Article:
Part of the energy of the explosion is also directed downward into the ground. More than 6,000 cubic feet of soil are blown away, creating a 30-foot-wide, eight-foot-deep crater, and generating a short-duration/high-intensity underground shock wave. The building sways as it would during an earthquake measuring 5 on the Richter scale.

Inside the building, as the blast enters the window spaces and collapses portions of the outer walls, it pushes upward on the concrete floor slabs. Since the floors are designed only for downward load, the upward pressure pushes the floors in the opposite direction and tears the slabs from their supporting columns, lifting them into the air. As the floors crash back down, the columns, destabilized by debris, are knocked over like bowling pins. The blast flows over and around the building, exerting massive pressures on all surfaces it encounters. Windows are blown out 1,000 feet away.

As the floor slabs and columns fail on lower levels, the structure above loses its support and begins to collapse, ripping 34-inch-diameter steel reinforcing bars from solid concrete. The collapse also propagates laterally as other floor slabs are destabilized by the removal of adjacent supporting members. Progressive collapse, the domino effect, threatens the entire structure. Nine floors of the building, one bay deep, fall–carrying concrete, wiring, sprinkler systems, office furniture, and occupants to ground level. Debris is piled 26 feet deep. The entire collapse takes less than a minute. n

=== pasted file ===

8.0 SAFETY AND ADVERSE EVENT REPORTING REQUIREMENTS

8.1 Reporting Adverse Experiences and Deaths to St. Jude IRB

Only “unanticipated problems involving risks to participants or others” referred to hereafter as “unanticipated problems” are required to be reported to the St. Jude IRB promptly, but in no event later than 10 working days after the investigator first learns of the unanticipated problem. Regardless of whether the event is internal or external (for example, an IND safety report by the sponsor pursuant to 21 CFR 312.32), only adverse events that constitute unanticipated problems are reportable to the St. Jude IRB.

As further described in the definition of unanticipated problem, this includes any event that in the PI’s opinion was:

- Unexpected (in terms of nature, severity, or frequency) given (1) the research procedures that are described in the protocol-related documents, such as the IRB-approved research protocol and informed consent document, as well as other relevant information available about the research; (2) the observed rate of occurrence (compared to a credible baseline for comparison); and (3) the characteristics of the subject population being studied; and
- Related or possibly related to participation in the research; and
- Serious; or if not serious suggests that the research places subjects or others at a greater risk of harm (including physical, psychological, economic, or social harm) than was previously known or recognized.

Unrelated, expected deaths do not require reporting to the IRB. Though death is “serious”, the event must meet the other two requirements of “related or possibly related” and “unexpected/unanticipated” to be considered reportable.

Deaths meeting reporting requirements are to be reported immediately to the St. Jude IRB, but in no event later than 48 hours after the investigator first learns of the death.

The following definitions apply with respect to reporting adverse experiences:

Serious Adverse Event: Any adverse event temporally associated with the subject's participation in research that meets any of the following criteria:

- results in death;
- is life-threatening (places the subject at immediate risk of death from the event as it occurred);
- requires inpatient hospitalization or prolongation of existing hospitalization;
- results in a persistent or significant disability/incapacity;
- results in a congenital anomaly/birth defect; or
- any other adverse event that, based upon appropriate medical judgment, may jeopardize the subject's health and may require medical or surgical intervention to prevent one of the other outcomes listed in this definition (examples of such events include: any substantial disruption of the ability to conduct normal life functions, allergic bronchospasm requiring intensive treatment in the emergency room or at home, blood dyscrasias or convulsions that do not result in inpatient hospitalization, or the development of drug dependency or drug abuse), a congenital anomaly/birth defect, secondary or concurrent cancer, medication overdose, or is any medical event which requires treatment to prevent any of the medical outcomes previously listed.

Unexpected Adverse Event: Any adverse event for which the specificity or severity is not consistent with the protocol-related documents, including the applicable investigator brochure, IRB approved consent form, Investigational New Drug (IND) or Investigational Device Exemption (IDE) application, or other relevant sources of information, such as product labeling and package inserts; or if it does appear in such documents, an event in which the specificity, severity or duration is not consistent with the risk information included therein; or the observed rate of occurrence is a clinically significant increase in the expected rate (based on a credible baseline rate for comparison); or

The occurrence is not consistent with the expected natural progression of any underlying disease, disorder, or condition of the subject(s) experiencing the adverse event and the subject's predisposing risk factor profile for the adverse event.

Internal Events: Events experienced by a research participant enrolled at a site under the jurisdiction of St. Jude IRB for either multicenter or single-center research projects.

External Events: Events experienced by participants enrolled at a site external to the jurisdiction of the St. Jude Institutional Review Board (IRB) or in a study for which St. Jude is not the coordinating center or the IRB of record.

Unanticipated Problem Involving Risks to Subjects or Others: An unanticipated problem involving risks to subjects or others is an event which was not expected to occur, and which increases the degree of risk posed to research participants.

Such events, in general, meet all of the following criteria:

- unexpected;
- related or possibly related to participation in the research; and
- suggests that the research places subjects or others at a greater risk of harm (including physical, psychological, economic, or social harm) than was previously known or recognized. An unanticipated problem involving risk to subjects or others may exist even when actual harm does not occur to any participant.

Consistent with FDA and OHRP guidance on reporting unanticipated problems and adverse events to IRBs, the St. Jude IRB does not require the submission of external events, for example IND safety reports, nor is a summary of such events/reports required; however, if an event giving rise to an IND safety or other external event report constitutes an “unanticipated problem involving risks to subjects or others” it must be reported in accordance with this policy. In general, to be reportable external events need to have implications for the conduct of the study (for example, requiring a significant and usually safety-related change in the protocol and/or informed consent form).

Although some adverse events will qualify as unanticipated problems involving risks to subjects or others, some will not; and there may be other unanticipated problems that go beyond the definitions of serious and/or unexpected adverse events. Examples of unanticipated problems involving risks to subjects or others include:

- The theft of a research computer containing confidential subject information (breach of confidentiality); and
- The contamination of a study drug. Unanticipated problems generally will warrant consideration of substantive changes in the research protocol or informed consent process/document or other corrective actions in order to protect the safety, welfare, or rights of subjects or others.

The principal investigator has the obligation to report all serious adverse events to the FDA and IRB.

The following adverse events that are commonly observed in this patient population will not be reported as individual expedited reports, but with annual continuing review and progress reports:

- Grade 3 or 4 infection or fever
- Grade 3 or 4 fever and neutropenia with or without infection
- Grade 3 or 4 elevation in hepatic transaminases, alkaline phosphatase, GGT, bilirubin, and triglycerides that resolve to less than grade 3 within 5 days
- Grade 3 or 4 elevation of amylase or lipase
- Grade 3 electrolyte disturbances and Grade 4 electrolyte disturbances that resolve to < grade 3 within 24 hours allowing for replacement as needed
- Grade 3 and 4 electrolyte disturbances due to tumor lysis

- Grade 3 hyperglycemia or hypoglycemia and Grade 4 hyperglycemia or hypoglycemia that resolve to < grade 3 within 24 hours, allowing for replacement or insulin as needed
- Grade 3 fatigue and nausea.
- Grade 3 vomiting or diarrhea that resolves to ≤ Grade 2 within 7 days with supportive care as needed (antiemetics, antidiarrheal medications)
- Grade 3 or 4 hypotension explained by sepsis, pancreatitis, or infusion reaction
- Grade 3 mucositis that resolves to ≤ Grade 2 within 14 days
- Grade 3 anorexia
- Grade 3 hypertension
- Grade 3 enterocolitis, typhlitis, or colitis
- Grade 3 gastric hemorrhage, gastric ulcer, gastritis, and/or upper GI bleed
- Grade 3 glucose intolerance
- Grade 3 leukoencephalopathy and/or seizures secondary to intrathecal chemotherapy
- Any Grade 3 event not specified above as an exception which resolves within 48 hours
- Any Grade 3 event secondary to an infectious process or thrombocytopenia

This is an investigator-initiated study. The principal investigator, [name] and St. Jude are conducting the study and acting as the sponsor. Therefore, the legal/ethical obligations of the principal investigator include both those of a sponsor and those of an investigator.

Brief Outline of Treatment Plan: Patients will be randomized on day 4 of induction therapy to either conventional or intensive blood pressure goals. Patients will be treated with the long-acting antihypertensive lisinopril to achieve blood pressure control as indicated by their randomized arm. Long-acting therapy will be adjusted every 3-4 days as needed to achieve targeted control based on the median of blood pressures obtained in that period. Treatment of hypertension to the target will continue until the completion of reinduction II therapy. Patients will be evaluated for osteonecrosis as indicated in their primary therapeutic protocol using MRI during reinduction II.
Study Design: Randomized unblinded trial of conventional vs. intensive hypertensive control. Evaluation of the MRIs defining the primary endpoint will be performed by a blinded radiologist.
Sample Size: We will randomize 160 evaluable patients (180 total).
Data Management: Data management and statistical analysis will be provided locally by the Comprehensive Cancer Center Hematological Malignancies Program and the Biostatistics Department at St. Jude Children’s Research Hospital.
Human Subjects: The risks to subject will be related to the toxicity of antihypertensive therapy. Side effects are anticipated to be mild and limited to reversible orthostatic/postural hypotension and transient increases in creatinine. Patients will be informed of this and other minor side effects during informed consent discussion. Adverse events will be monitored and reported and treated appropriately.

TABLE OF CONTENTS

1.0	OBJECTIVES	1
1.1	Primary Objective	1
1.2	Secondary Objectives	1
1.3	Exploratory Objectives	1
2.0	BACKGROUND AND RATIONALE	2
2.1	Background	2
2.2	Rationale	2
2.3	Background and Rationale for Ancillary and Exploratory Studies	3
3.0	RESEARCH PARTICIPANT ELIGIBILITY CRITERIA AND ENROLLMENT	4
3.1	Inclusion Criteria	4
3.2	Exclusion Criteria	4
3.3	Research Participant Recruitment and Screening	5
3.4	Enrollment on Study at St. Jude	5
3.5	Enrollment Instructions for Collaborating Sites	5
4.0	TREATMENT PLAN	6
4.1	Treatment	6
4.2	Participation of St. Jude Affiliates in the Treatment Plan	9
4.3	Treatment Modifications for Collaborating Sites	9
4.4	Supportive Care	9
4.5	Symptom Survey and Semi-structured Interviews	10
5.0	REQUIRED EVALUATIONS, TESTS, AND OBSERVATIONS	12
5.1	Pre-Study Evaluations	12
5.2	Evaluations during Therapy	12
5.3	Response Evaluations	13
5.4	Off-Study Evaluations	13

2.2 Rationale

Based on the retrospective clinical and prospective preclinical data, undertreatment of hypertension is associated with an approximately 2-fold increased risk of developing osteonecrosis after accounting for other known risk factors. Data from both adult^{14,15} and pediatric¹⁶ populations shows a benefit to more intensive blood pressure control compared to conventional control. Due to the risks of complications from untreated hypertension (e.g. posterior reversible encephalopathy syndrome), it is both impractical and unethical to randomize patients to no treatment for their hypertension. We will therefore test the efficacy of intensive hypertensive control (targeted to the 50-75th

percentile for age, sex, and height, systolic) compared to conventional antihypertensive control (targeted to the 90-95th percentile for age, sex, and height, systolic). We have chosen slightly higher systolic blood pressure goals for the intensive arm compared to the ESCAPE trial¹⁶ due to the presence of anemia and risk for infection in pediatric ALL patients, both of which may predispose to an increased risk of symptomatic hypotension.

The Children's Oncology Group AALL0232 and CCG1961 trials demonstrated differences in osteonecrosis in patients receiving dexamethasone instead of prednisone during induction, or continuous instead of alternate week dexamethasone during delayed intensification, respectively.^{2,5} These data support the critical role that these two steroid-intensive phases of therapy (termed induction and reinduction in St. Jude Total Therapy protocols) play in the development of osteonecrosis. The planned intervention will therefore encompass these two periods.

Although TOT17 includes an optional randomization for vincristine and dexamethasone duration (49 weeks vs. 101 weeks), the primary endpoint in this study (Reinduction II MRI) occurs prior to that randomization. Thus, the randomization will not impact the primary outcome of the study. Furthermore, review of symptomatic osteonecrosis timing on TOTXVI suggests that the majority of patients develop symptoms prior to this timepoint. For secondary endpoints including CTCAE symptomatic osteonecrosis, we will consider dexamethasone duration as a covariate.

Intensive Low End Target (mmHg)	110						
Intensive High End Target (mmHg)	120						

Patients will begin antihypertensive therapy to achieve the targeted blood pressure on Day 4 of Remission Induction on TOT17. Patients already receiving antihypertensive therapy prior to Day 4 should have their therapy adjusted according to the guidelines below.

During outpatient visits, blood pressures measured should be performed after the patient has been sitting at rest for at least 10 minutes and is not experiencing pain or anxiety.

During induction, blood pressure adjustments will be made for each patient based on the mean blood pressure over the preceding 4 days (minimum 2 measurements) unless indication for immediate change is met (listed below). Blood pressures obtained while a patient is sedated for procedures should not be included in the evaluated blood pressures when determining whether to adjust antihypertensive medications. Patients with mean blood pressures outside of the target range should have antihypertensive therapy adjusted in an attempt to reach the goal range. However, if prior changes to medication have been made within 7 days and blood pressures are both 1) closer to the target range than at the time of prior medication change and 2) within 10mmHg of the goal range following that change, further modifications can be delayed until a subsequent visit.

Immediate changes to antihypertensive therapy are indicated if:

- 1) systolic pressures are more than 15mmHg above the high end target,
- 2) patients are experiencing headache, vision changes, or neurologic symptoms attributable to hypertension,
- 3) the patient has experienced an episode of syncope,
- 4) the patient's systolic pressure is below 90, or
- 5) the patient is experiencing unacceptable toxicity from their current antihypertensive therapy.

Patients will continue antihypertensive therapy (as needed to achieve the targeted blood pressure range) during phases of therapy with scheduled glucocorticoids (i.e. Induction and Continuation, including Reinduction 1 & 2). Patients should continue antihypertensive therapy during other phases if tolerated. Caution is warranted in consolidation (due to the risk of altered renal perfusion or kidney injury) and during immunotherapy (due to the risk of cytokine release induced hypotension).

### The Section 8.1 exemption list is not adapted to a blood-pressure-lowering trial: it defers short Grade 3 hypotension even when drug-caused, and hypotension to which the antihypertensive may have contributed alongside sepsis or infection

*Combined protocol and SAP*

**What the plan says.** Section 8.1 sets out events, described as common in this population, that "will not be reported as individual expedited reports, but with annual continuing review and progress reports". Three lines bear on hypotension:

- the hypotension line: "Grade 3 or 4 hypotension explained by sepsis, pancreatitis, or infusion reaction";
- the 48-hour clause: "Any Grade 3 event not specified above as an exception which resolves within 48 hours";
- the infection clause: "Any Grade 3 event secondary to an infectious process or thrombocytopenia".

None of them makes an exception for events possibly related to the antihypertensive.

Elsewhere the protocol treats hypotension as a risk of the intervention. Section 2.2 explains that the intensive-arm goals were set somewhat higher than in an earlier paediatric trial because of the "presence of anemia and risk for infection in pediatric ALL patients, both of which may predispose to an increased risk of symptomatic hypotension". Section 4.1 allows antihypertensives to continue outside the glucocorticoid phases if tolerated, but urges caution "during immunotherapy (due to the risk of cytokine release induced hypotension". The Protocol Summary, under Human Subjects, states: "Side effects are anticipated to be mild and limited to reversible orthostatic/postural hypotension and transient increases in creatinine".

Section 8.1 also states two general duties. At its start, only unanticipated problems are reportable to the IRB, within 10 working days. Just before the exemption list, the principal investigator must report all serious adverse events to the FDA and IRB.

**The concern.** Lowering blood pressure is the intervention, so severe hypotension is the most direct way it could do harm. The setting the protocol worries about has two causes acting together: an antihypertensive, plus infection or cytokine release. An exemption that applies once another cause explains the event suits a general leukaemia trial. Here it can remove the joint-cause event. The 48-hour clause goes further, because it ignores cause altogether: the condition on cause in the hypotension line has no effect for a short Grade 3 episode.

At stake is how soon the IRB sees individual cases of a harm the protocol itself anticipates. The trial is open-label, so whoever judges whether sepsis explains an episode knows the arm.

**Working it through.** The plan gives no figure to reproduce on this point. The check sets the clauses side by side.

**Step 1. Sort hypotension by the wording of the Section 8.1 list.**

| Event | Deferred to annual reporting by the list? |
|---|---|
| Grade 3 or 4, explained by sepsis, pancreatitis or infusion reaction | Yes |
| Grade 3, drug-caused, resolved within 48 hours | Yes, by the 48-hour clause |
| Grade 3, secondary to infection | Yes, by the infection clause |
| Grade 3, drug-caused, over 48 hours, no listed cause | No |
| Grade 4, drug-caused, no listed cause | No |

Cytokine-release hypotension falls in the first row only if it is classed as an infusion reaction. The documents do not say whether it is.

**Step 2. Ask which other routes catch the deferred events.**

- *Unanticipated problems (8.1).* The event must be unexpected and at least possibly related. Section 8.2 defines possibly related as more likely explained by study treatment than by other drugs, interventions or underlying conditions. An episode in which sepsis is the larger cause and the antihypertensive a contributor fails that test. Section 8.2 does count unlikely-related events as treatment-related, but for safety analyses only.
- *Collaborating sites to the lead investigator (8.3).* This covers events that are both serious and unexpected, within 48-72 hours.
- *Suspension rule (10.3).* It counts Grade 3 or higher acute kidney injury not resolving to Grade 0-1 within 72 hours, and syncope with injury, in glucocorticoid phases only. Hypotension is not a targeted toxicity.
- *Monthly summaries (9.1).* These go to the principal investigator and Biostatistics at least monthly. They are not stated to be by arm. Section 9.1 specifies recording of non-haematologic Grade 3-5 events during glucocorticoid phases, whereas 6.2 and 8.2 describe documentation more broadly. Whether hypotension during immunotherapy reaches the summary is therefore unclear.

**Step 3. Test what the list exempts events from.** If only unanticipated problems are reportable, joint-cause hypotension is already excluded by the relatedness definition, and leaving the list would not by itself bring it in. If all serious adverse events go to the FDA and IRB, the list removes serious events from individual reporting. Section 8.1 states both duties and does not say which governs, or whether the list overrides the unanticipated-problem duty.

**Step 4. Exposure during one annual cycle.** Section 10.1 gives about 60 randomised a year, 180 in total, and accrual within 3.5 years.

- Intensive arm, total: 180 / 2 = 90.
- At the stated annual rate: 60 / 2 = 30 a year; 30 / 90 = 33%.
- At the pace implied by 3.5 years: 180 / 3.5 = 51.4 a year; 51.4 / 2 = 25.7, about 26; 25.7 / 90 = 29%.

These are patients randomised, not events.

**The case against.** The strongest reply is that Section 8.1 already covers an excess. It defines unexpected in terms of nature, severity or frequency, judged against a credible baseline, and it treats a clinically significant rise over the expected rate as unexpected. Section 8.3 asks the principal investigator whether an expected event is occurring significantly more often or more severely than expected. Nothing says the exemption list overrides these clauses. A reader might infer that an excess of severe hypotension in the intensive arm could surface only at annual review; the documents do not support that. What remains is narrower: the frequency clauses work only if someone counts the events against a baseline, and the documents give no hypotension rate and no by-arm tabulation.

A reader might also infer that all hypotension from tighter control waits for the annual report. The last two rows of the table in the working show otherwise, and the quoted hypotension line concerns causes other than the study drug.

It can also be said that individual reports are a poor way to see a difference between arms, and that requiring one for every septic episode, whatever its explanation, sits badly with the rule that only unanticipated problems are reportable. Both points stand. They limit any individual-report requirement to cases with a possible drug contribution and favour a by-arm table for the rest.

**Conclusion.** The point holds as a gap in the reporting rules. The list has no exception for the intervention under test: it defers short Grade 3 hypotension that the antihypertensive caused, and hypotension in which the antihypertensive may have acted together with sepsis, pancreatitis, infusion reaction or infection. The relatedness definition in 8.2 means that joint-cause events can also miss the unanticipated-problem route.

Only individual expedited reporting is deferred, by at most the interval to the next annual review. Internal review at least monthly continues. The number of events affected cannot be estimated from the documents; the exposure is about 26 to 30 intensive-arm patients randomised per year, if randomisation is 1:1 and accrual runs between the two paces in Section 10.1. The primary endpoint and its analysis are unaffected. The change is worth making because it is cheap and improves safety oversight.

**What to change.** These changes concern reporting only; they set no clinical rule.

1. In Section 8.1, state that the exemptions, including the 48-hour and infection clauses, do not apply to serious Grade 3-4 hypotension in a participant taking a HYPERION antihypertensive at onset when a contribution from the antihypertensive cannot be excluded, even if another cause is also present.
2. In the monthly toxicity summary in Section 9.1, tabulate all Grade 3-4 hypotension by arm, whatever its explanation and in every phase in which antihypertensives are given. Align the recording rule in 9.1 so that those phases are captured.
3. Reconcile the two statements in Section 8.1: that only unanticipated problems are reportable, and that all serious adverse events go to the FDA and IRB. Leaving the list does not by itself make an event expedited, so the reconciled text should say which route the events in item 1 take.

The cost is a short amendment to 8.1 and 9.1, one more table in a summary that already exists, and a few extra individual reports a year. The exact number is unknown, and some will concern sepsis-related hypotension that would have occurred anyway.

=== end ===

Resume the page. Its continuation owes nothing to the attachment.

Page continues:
References on Bomb-Resistant Design (Publications by Dr. Eve E. Hinman)

“Defensive Architecture.” Skylines, May 1995, Building Owners and Managers Association, pp. 14-15, Washington, D.C. and AILArchitect, May 1995, American Institute of Architects, p. 17, Washington, D.C.

With M. Levy, “Protecting Buildings Against Terrorism.” Fire Engineering, December 1993, pp. 105-106.

“Protective Design Approach for Civilian Structures.” March 1989, Proceedings, ASCE Specialty Conference on Structures for Enhanced Safety and Physical Security, Arlington, Virginia, pp. 191-202.

“Upgrading Facilities for Changing Threats.” May 1987, Presentation, Protective Design Conference, Institute of Security Design, Washington, D.C.

“Hardening Buildings Against Blast.” May 1986, Proceedings, Securing Installations Against Car-Bomb Attack Symposium, Defense Research Institute, Washington, D.C., pp. 1015-1027.

EVE E. HINMAN, Eng.Sc.D., a senior staff engineer with Failure Analysis Associates, is a specialist in designing structures for dynamic loads, particularly those caused by explosions. Her experience includes the design of nuclear missile silos, NATO military facilities, industrial buildings subject to accidental explosion, and civilian buildings vulnerable to terrorist attack. She has worked with the U.S. Department of State on the development and implementation of structural guidelines to provide for the blast-resistant design of nearly a dozen U.S. embassy buildings. She also has worked with the Port Authority of New York and New Jersey to upgrade protection provided at the World Trade Center.